Embroidery: silk and linen on linen ground; contours of design applied with ink
Overall: 143.6 x 152.4 cm (56 9/16 x 60 in.)
Purchase from the J. H. Wade Fund 1979.1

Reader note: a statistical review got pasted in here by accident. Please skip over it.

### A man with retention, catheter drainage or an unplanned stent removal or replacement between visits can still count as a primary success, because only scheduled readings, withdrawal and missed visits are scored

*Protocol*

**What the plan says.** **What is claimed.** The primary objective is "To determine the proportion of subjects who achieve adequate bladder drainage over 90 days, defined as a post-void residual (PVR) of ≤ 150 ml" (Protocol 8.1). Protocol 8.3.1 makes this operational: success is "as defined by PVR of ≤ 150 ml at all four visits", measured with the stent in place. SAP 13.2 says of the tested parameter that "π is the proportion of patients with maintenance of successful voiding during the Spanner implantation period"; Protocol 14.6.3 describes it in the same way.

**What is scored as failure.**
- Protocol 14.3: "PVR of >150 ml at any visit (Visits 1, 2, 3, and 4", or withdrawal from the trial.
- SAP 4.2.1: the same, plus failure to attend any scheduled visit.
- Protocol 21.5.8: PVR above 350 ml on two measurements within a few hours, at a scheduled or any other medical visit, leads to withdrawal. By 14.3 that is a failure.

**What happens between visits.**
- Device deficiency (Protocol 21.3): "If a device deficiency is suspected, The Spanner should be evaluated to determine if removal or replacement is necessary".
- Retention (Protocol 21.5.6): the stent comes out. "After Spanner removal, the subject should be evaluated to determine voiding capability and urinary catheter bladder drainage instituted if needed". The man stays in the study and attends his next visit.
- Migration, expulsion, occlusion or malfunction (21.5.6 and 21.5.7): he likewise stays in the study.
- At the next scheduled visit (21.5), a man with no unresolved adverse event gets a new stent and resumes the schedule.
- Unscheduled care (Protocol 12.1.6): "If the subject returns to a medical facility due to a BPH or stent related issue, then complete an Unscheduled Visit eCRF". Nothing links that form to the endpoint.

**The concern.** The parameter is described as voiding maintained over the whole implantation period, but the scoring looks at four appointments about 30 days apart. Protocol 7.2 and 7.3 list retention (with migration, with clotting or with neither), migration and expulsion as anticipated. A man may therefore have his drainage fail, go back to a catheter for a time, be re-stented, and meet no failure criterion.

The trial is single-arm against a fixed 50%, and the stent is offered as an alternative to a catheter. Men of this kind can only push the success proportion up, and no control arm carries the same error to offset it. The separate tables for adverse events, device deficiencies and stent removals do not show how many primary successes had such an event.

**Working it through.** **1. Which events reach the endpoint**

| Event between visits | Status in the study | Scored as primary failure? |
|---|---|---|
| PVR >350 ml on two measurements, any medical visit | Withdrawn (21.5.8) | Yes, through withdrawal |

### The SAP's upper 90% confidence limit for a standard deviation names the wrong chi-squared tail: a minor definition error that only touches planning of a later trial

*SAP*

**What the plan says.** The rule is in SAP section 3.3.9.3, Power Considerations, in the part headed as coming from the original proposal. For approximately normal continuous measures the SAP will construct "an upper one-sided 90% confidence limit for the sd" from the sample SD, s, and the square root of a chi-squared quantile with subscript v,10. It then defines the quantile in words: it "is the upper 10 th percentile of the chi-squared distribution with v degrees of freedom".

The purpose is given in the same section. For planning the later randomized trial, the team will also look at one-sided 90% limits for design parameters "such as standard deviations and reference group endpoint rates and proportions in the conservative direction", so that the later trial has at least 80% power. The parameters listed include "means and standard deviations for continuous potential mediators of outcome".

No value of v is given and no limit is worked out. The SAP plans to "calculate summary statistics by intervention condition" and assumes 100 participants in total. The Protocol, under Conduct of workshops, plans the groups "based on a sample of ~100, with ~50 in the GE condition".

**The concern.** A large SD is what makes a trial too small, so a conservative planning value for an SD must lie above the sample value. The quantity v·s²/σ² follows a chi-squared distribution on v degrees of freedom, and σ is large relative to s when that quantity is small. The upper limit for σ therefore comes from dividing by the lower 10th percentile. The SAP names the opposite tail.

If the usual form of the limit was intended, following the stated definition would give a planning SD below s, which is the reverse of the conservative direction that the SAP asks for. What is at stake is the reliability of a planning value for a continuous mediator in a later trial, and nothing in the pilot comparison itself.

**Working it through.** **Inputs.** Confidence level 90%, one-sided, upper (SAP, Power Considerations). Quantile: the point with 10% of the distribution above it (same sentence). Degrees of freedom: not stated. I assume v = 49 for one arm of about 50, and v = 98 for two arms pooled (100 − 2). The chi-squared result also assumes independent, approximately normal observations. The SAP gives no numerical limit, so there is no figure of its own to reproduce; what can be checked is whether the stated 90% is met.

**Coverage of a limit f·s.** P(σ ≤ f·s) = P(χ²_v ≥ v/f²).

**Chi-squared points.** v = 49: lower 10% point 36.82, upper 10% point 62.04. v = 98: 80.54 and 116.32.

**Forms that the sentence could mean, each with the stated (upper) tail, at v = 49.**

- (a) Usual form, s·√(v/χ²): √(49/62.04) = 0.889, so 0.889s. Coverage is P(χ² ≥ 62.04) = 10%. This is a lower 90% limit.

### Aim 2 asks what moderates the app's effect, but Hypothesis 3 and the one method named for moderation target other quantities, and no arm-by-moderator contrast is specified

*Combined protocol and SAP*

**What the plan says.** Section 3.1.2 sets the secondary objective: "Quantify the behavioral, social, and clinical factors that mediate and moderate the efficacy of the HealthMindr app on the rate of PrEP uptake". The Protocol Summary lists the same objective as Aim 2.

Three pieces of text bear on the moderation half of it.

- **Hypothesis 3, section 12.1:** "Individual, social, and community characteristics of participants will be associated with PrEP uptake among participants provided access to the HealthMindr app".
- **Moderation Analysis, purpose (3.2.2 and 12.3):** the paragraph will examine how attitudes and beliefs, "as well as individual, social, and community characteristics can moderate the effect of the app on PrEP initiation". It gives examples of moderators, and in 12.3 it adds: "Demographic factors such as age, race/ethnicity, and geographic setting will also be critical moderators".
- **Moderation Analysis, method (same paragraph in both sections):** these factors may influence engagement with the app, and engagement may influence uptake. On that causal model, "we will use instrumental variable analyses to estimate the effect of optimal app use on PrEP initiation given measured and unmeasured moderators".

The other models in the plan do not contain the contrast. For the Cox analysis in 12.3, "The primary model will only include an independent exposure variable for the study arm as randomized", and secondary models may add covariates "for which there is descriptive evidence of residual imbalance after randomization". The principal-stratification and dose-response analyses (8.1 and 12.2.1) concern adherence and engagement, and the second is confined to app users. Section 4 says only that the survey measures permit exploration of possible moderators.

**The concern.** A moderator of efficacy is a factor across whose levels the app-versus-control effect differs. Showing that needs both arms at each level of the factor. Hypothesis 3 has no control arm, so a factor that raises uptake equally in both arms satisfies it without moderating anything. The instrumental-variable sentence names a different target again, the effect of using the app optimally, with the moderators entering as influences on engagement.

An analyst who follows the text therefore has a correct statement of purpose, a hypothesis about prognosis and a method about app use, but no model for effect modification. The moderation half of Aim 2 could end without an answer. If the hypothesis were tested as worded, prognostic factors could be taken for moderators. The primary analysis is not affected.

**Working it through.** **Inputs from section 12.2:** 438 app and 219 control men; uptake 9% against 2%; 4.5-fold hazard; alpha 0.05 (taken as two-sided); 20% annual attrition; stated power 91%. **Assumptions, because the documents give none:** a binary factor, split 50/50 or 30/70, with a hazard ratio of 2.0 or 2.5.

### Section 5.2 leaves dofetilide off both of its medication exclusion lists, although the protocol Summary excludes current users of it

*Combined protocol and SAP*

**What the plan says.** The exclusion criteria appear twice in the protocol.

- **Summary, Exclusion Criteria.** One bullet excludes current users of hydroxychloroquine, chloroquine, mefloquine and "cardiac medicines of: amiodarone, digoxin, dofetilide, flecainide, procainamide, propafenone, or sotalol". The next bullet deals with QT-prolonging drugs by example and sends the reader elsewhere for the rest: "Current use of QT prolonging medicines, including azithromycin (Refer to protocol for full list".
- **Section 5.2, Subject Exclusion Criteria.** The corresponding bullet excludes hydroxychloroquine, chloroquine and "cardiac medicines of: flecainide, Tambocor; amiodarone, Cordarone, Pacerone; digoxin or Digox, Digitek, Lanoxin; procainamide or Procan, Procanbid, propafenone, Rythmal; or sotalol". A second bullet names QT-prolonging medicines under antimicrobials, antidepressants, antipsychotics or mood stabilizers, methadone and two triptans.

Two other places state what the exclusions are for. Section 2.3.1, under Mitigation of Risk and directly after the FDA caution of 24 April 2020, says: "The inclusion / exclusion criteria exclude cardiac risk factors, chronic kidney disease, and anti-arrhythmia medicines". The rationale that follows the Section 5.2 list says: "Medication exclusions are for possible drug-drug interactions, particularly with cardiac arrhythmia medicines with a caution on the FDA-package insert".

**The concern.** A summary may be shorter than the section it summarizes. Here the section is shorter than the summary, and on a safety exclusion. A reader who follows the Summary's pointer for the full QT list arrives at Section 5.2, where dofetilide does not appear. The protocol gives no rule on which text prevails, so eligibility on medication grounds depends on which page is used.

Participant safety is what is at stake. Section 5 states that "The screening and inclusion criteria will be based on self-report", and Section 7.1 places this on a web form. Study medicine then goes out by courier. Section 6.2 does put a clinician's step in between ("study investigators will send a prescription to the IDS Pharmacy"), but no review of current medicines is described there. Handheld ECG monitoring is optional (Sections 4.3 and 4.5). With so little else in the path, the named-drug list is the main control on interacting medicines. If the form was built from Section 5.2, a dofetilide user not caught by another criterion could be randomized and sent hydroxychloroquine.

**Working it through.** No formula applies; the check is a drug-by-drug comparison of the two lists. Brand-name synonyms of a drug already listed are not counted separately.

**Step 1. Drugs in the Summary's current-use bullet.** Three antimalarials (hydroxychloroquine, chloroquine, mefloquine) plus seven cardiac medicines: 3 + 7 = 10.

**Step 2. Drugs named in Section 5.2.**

The theme of the holy kinship, represented in the central medallion, was based on an apocryphal account of the three marriages of Saint Anne, mother of the Virgin. It was one of the many themes that developed in the visual arts as a result of the controversy over the Immaculate Conception of the Virgin and the development of the cult of Saint Anne. Lending authority to the immaculist theme in the embroidery are symbols of the evangelists and, and in the corners, Saints Jerome, Gregory the Great, Augustine, and Anselm—the four fathers of the Latin Church. Linen embroidery was a cottage industry in South Germany and the German cantons of Switzerland where the Gothic tradition persisted well into the 1600s. As is characteristic of linen embroidery, only the design of this panel is embroidered, using 18 different stitches. The monumentality of the design, the dignity and spontaneity of the figures, and the fine execution of the embroidery itself distinguish this as one of the finest examples of Swiss or South German linen embroidery of the 1500s.
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